Writing a Second Novel (or Third or Fourth) is Notoriously Difficult


Second novel, third novel, fourth novel, the process is the same.

A client calls and says, “I have an idea, let me share it with you.”

Tell me first about the main character in your novel, I prompt.

“He’s a very ordinary man.” “She has no family, her parents are dead and she never married.” “He doesn’t have any interests, that’s the idea; by the end of the book, he’ll know what he’s interested in.” “She doesn’t have a career, that’s the point; she’s going to figure out what it is.” “I’m a serious writer, there is no plot structure.”

Tell me about the minor characters in this second novel, I suggest. It turns out there are a dozen of them. Each boasts a lengthy list of attributes of age and appearance and profession and the author tells me she can hear their accents and they’re funny.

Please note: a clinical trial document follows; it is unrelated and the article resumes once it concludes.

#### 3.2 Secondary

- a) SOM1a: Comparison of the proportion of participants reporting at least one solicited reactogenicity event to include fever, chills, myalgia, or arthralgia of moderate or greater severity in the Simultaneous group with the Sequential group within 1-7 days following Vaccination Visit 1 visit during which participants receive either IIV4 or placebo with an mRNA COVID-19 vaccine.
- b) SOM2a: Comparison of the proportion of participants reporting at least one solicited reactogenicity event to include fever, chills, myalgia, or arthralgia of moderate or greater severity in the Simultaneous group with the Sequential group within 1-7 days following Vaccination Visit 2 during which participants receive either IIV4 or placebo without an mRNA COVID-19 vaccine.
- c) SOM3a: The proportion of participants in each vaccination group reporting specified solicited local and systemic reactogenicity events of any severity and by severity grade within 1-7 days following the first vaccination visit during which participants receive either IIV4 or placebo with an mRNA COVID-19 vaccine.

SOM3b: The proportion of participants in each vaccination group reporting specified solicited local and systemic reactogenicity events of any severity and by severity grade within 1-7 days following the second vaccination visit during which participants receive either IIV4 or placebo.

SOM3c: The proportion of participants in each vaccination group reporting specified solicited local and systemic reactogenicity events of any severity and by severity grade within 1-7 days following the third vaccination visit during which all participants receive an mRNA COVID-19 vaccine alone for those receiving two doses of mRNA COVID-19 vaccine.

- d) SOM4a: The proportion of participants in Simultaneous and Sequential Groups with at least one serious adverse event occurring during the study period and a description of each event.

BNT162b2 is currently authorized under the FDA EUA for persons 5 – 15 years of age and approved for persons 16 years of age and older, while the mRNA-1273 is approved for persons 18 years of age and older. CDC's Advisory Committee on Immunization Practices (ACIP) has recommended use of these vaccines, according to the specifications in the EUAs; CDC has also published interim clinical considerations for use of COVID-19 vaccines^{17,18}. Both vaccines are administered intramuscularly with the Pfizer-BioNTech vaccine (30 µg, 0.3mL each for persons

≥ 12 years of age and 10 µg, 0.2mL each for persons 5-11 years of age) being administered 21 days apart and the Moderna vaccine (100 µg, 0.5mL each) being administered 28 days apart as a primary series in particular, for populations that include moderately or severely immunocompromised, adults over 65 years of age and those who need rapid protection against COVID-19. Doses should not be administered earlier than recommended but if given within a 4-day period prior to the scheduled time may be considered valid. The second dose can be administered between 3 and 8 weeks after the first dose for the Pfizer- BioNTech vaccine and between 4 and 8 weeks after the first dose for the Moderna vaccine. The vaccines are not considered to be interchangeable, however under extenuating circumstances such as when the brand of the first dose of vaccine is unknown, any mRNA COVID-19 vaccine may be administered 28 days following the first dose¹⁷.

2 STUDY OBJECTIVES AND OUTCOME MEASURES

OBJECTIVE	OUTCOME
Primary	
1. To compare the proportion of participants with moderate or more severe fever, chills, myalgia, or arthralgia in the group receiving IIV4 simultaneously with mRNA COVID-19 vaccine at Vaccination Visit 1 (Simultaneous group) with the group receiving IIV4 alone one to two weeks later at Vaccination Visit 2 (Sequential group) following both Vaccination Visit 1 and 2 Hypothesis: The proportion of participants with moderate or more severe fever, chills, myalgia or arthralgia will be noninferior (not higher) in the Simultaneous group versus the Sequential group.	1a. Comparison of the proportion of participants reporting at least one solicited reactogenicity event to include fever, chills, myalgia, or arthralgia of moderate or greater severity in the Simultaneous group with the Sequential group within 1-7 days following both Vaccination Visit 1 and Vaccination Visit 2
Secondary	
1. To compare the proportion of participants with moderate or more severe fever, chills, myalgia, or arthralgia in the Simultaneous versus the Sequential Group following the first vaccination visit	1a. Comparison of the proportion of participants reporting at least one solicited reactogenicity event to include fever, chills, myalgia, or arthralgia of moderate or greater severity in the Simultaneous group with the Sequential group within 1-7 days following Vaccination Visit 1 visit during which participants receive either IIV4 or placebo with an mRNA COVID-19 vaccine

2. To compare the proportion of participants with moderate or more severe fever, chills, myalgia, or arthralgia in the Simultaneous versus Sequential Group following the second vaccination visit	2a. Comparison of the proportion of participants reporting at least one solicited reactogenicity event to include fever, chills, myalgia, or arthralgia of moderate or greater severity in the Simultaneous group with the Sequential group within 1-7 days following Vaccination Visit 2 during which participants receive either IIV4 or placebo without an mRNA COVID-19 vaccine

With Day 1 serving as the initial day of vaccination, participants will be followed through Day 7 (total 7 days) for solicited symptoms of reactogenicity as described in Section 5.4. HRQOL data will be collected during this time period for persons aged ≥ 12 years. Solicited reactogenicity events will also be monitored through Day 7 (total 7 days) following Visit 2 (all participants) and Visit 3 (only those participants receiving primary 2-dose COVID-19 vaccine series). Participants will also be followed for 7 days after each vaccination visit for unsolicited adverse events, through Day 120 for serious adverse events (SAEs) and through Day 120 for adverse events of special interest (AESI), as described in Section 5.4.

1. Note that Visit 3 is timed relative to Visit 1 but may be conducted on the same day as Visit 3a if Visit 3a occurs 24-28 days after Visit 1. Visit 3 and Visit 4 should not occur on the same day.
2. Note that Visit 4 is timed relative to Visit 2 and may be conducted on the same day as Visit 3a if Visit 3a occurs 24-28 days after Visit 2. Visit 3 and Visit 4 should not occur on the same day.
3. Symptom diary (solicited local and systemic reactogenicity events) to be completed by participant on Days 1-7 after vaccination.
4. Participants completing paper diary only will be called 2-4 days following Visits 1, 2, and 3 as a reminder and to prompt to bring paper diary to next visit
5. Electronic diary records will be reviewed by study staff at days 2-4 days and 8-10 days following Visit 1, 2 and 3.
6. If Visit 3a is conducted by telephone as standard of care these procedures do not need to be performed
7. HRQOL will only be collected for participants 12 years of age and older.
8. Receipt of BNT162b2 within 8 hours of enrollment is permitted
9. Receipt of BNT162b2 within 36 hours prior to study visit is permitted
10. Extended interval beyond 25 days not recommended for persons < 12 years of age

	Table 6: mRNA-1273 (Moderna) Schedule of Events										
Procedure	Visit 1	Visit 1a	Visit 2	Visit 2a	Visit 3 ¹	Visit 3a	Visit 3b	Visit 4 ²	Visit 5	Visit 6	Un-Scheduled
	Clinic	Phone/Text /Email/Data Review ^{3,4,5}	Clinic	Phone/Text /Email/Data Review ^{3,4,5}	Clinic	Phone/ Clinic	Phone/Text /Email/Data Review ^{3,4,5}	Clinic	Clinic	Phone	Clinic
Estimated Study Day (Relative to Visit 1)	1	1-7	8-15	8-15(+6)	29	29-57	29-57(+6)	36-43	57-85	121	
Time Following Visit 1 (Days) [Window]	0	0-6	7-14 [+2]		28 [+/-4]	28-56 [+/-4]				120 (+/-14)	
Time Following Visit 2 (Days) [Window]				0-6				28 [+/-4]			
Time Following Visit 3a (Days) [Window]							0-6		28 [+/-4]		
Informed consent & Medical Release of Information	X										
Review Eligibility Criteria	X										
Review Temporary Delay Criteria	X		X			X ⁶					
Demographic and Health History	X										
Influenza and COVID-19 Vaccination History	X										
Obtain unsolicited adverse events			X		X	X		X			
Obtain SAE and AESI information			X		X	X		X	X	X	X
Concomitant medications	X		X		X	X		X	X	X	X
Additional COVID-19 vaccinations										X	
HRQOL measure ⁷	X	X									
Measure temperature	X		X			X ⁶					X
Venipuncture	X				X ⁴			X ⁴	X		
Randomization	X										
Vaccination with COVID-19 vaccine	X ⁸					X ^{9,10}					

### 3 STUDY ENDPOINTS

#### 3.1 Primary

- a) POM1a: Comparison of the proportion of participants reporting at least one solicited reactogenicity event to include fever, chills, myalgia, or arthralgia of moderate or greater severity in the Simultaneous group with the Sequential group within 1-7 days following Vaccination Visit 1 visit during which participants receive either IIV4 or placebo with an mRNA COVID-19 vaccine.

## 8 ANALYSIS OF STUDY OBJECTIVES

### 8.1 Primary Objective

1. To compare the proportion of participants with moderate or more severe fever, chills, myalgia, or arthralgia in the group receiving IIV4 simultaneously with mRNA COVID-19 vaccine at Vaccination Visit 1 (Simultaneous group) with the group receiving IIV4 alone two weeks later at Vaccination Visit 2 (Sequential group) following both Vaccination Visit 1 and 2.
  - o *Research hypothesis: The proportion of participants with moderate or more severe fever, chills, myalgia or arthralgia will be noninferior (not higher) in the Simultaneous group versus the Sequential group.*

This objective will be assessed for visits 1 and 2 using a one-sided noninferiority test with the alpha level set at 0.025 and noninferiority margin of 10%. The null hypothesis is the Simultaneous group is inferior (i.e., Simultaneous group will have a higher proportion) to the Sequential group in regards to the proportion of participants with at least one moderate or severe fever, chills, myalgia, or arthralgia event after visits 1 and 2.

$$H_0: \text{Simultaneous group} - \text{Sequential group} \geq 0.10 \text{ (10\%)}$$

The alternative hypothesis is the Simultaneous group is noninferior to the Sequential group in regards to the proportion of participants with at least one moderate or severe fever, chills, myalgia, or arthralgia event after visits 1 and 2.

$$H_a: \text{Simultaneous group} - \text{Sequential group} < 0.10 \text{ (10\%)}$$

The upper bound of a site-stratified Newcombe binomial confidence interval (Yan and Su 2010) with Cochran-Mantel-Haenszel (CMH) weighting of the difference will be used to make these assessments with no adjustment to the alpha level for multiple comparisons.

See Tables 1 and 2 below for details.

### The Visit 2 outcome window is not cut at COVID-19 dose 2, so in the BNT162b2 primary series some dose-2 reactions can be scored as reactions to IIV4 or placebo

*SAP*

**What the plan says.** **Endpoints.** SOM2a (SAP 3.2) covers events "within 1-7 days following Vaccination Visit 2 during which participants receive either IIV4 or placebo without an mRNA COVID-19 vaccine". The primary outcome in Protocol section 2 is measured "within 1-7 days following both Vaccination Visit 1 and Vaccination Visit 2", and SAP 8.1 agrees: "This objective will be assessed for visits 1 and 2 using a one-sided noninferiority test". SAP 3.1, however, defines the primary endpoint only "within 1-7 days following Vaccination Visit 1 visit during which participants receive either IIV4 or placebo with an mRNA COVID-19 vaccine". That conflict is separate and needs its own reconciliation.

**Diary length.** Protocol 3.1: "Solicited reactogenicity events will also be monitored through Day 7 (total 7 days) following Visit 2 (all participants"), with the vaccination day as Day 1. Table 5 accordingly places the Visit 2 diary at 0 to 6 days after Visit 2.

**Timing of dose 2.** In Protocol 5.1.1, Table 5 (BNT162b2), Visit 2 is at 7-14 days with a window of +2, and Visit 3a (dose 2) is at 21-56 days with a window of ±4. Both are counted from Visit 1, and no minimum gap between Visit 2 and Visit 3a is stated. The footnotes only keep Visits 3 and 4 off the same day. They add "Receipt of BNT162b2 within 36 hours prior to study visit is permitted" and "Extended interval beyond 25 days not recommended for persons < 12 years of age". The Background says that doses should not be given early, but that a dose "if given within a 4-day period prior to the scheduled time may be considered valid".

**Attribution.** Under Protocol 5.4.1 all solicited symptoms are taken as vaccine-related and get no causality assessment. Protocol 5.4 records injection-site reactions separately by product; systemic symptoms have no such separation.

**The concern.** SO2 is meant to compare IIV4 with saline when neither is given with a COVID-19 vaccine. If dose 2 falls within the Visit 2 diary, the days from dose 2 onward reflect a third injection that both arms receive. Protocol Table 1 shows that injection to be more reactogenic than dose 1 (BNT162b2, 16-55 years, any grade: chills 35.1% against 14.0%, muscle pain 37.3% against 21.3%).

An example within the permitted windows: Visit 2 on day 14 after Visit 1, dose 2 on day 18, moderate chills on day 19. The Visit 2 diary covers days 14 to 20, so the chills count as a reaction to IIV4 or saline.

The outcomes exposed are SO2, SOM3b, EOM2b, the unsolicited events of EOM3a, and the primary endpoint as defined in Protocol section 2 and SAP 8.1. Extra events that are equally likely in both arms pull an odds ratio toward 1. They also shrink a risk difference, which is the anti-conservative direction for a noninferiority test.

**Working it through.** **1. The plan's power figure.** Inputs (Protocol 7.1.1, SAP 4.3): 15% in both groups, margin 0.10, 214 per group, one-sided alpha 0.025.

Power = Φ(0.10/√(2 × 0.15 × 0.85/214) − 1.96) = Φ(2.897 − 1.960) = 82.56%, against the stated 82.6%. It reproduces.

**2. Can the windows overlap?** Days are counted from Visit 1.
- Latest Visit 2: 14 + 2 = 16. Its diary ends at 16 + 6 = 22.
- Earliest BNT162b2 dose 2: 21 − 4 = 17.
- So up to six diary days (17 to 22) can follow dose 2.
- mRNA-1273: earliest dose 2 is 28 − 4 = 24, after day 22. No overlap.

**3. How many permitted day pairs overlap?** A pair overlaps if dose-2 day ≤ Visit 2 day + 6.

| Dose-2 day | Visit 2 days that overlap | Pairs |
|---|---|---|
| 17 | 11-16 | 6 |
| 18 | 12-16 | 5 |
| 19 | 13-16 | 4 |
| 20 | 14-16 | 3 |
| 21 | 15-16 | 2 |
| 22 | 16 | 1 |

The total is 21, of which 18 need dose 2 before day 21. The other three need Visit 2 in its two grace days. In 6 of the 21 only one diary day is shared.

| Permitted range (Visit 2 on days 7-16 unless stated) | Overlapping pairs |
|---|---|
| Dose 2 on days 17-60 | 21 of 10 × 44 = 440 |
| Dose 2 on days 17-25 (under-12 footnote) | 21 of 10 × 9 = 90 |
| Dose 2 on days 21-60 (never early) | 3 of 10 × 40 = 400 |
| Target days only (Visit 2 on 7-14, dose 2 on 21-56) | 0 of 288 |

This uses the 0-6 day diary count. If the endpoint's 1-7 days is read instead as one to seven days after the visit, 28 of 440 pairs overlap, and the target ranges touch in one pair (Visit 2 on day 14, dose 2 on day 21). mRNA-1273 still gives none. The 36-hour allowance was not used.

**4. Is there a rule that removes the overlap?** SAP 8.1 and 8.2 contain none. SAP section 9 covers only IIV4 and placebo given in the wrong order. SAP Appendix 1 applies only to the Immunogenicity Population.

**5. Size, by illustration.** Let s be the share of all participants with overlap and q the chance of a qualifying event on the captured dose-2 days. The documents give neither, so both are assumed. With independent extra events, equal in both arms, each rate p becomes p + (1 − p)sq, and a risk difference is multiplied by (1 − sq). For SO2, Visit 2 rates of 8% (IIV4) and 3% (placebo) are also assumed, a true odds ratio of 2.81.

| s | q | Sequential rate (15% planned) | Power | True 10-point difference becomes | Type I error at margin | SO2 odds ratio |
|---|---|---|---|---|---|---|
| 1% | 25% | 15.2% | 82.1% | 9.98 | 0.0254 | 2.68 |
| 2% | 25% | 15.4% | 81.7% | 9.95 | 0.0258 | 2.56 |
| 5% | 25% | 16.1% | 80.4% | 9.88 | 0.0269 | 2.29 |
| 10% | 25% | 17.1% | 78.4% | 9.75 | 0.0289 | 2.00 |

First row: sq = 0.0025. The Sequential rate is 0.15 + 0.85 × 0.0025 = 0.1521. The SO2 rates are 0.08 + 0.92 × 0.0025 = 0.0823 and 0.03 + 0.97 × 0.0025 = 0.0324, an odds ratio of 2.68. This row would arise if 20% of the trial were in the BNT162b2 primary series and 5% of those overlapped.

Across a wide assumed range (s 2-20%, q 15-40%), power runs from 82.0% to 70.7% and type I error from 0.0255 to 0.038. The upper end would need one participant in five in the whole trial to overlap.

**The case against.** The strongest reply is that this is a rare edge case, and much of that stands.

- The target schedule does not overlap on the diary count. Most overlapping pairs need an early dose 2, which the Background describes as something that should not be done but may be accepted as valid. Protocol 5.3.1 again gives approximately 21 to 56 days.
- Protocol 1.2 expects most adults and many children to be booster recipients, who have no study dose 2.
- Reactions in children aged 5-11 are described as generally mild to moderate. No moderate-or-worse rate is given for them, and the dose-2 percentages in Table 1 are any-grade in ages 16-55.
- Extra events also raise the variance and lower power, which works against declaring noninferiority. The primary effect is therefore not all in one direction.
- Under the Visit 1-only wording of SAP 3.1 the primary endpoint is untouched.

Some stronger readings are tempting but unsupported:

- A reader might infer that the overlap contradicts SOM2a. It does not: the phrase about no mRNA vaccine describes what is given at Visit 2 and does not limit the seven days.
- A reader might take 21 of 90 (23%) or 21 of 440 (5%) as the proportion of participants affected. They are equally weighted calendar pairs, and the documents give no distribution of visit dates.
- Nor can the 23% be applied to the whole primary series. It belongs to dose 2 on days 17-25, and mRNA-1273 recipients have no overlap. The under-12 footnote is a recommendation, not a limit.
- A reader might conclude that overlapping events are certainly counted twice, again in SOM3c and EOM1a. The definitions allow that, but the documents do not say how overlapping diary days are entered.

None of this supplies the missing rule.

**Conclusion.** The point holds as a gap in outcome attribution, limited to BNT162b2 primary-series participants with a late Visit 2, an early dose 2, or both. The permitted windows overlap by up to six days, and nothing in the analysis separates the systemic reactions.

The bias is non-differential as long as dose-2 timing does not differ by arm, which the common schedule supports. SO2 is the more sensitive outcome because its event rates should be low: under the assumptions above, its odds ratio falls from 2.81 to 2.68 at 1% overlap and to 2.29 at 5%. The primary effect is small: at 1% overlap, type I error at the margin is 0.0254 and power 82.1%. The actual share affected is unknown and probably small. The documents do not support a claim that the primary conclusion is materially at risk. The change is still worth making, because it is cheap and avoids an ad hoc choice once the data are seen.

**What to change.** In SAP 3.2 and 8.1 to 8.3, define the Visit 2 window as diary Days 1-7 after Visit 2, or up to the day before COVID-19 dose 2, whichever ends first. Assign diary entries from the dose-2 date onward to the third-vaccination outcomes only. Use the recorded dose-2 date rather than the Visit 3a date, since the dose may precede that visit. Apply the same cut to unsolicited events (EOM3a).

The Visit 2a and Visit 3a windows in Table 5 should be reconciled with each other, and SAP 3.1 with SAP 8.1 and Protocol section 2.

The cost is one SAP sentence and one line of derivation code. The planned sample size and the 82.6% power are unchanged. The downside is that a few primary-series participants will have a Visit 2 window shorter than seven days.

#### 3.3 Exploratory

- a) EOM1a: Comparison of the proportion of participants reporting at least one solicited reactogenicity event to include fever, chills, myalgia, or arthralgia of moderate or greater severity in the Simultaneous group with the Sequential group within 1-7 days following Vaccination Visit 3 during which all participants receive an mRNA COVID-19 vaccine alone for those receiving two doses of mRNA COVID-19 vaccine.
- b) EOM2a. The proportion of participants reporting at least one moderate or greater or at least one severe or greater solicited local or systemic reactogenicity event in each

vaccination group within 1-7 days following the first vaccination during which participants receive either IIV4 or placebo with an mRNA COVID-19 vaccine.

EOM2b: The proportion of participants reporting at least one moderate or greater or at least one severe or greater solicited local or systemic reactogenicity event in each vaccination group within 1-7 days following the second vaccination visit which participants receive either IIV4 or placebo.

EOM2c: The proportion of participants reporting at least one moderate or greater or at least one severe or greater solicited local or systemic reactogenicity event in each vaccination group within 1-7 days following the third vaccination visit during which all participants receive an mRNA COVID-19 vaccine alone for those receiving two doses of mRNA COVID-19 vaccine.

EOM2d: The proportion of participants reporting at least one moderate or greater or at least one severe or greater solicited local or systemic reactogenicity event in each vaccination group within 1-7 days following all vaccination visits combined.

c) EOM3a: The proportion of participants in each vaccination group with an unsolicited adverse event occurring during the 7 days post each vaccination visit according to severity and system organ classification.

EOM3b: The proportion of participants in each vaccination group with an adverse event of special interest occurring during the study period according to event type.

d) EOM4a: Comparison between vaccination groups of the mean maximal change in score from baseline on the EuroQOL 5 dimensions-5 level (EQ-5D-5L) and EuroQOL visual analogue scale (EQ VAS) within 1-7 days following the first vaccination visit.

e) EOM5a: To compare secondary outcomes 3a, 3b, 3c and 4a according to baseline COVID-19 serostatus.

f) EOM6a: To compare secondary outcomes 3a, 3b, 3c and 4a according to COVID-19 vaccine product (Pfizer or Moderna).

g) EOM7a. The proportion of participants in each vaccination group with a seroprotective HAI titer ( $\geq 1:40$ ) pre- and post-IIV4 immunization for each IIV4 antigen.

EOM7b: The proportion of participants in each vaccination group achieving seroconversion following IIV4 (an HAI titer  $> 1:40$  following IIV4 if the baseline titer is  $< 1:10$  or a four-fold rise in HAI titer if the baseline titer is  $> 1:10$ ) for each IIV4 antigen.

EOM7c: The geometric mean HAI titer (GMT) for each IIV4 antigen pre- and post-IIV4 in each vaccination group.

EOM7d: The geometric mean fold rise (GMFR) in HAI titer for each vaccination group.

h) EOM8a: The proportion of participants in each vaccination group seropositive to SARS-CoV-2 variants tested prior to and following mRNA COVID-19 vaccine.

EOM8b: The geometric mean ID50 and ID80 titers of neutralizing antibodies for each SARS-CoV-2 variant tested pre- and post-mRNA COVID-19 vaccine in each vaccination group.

“But they’re not really important,” the writer says. “It’s just that I can see them so clearly.”

Take a walk, I propose. Spend four days as your character. Really immerse yourself in the character profile. Pay your bills as that character. Eat lunch as that character. Exercise as that character. Write me a letter from that character. Tell me why and how that character knows all those minor characters.

It’s a miracle. Always. It turns out that those minor characters are very important to the story structure. It may turn out that one of them is actually the story’s chief character. We find that this protagonist has a rich and complex life and that the writer somehow has always known that. None of the material has been wasted. It’s just that this is how some writers work: that the main character has to remain in the shadows until the world around him solidifies.